The laws of returns are often confused with ‘returns to scale’.

The two may­be clearly distinguished. By “returns to scale” is meant the behaviour of production 6r returns when all the productive factors are increased or decreased- simultaneously and in the same ratio.

In other words, in returns to scale, we analyse the effect of doubling, trebling, quadrupling, and so on of all the inputs of productive resources on the output of the product.

The returns to scale may clearly be distinguished from the Law of Variable Proportions, in which while some co-operating factors of production may be increased, (or decreased), at least one factor (e.g., land in agriculture) remains constant or cannot be increased (e.g., the entrepreneur in industry), so that the proportion among the factors of production changes and we see how returns or output is affected by such changes in the supply of the productive resources.


In returns to scale, on the other hand, all the necessary factors of production are increased/decrease to the same extend so that whatever be the scale of production, the proportion among the factors remains the same.

Three Phases of Returns to Scale:

A layman, uninitiated into the techniques of economic analysis, would perhaps expect that, with the doubling of all productive factors, the output would also double and with trebling of all factors of production, production would also be trebled, and so on. But actually this is not so. In other words, actually the output or returns do not increase/decrease strictly according to the change in the scale. We know that in the case of the Law of Variable Proportions, as we increase some of the co-operating factors, the marginal product or returns increases at first, and then stays constant and ultimately it starts diminishing.

Similarly, when we increase the scale, i.e., all the factors of production together to the same extent, the marginal product or return increases at first, i.e., up to a point, then stays constant for some further increases in the scale, and ultimately starts declining when the scale of production is increased still further. In other words, there are three distinct phases of, or stages in, the behavior of the marginal product.


Let us take a numerical example to explain the behavior of the returns to scale in the table below:

Returns to Scale

‘W’ stands for Workers and ‘A’ stands for Acres of land.

In the above table, we see that at the outset when we employ one worker on three acres, of land, the total product is 2 quintals. Now to increase output, we double the scale, but the total product increases to more than double (to 5 quintals instead of 4 quintals) and when the scale is trebled, the total product increases from 5 quintals to 9 quintals—the increase this time being 4 quintals as against 3 in the previous case.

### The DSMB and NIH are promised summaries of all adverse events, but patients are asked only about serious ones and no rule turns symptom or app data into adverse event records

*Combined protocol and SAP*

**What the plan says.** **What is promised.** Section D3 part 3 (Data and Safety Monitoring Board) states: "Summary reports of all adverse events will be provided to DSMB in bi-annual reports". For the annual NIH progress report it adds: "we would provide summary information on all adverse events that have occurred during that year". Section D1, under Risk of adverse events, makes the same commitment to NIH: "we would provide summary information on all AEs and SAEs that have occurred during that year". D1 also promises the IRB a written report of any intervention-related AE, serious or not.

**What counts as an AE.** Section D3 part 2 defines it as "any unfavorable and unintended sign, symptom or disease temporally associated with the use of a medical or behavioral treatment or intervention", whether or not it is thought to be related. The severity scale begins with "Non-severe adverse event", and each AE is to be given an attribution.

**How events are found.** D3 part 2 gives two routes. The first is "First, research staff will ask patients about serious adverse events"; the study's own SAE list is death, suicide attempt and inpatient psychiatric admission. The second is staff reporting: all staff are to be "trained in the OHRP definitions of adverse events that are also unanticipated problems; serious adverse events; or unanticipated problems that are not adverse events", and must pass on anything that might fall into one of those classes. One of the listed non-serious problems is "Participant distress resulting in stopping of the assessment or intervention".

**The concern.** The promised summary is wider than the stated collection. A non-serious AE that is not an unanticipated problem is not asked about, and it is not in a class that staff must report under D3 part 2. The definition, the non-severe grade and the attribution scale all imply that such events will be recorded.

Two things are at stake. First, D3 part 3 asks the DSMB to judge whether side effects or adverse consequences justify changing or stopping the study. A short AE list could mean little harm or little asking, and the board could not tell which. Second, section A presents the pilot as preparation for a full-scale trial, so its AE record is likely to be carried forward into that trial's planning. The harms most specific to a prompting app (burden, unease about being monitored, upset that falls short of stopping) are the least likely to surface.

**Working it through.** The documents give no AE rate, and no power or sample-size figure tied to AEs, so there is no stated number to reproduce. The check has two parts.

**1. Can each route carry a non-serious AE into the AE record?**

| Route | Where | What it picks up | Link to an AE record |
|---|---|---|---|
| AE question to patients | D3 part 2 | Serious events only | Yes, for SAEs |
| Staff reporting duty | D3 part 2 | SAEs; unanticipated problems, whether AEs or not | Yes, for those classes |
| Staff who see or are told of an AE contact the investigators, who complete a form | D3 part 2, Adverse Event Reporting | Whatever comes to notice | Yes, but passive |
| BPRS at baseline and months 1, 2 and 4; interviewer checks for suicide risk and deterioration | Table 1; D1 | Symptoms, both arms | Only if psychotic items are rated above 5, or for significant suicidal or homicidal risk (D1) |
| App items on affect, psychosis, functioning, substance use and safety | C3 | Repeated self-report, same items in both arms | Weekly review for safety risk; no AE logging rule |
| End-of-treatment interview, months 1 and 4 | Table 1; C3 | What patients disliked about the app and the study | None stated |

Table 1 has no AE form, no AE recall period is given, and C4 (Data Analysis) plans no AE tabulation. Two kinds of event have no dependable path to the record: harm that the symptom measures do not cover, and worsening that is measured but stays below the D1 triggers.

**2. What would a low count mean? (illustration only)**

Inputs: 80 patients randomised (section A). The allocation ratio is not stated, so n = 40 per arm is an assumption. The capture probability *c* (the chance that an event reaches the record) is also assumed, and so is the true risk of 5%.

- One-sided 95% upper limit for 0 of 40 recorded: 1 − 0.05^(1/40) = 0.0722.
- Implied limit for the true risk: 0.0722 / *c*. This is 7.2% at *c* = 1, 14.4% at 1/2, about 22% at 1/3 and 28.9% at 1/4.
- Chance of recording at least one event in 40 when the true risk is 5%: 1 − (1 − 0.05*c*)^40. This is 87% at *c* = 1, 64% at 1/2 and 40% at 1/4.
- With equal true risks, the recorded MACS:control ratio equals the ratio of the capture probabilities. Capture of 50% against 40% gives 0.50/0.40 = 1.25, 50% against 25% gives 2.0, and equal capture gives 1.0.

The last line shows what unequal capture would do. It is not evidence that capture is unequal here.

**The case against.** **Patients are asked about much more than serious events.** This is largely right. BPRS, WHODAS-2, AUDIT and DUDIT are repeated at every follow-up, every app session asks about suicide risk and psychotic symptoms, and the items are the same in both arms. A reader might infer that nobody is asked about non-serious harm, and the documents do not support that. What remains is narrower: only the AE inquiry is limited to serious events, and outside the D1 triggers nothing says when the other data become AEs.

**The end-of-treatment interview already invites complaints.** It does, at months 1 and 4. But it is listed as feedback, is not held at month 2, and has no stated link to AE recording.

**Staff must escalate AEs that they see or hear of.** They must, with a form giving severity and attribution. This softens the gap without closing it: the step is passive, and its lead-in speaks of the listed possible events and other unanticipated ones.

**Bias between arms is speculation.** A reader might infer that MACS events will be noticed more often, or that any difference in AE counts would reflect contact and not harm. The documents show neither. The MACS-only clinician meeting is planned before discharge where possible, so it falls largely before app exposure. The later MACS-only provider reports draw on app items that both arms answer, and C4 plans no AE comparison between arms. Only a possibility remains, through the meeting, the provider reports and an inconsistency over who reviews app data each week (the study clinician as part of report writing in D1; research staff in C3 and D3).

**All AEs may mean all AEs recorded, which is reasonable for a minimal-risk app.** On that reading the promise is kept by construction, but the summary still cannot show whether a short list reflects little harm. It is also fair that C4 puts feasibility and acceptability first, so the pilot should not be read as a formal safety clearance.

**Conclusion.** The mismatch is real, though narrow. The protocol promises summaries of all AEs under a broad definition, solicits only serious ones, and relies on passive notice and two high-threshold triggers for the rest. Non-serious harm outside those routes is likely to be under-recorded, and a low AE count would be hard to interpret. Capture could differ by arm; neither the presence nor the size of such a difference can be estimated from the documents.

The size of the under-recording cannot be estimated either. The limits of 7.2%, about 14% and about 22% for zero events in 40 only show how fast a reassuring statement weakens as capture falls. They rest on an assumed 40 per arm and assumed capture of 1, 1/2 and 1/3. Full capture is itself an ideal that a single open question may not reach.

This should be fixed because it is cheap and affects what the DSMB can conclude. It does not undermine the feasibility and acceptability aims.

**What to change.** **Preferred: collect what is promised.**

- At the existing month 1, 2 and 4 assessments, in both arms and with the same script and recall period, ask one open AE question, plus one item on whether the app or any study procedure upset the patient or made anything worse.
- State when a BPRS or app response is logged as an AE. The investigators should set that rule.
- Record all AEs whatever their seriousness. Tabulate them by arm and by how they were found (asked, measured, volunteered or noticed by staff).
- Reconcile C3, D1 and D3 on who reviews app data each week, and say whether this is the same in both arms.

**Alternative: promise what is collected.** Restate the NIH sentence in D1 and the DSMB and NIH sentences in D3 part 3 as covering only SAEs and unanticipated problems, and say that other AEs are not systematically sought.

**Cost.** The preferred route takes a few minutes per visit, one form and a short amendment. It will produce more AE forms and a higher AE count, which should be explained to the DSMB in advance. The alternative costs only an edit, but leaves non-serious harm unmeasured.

In other words, the returns to scale have been increasing. If the scale of production is further increased, the marginal product remains constant up to a certain point and, beyond it, it (the marginal product) starts diminishing. In the above table at Serial No. 9 the marginal product or return falls to only two quintals.


Now we may try to explain why we get the above-mentioned three phases or stages, i.e., what makes the returns to scale behave in the manner they do. The chief reason of this kind of behaviour is that when, in the beginning, the scale of production is increased, increased division of labour becomes possible and is adopted and, as a result thereof, output increases rather rapidly.

In the above table, when there is only one worker working on three acres of land, there is no scope for division of labour. When there are two workers instead and six acres of land, i.e., the factors of production are doubled, there will be scope for division of labour and the output will not only double but increase still more, and the returns to scale too will increase.

In this way, up to a certain point, the returns to scale will go on increasing until there is no further scope for division of labour. Beyond this point, the marginal product or the returns to scale will cease to increase and will remain constant for certain further increases in scale (e.g., in the above table when 5 workers and 15 acres of land are used instead of 4 workers and 12 areas of land; the marginal product remains 5 quintals as before; similarly for Serial No. 5 to Serial No.6).

But when scale is increased beyond Serial No.6, the scope for division of labour is reduced with the result that the marginal return or product begins to decline. In short, the main underlying cause of the changing returns to scale is the possibility or otherwise of the division of labour or specialisation.

However, it is very important to state here that, in actual life, the scale of production cannot be increased beyond a certain limit. To increase the scale of production means that all factors being used in production can be increased at will and indefinitely. But it is not so in practice. While land, labour and capital can be increased, the entrepreneur or organiser remains the same.

In other words, there is at least one factor of production which cannot be varied at will and hence, when more output is desired, the proportion among the factors of production used must change. Hence, the returns to scale are more of theoretical interest than being relevant to actual life. In practice, it is the law of variable proportions, on the other hand, which is universal application.

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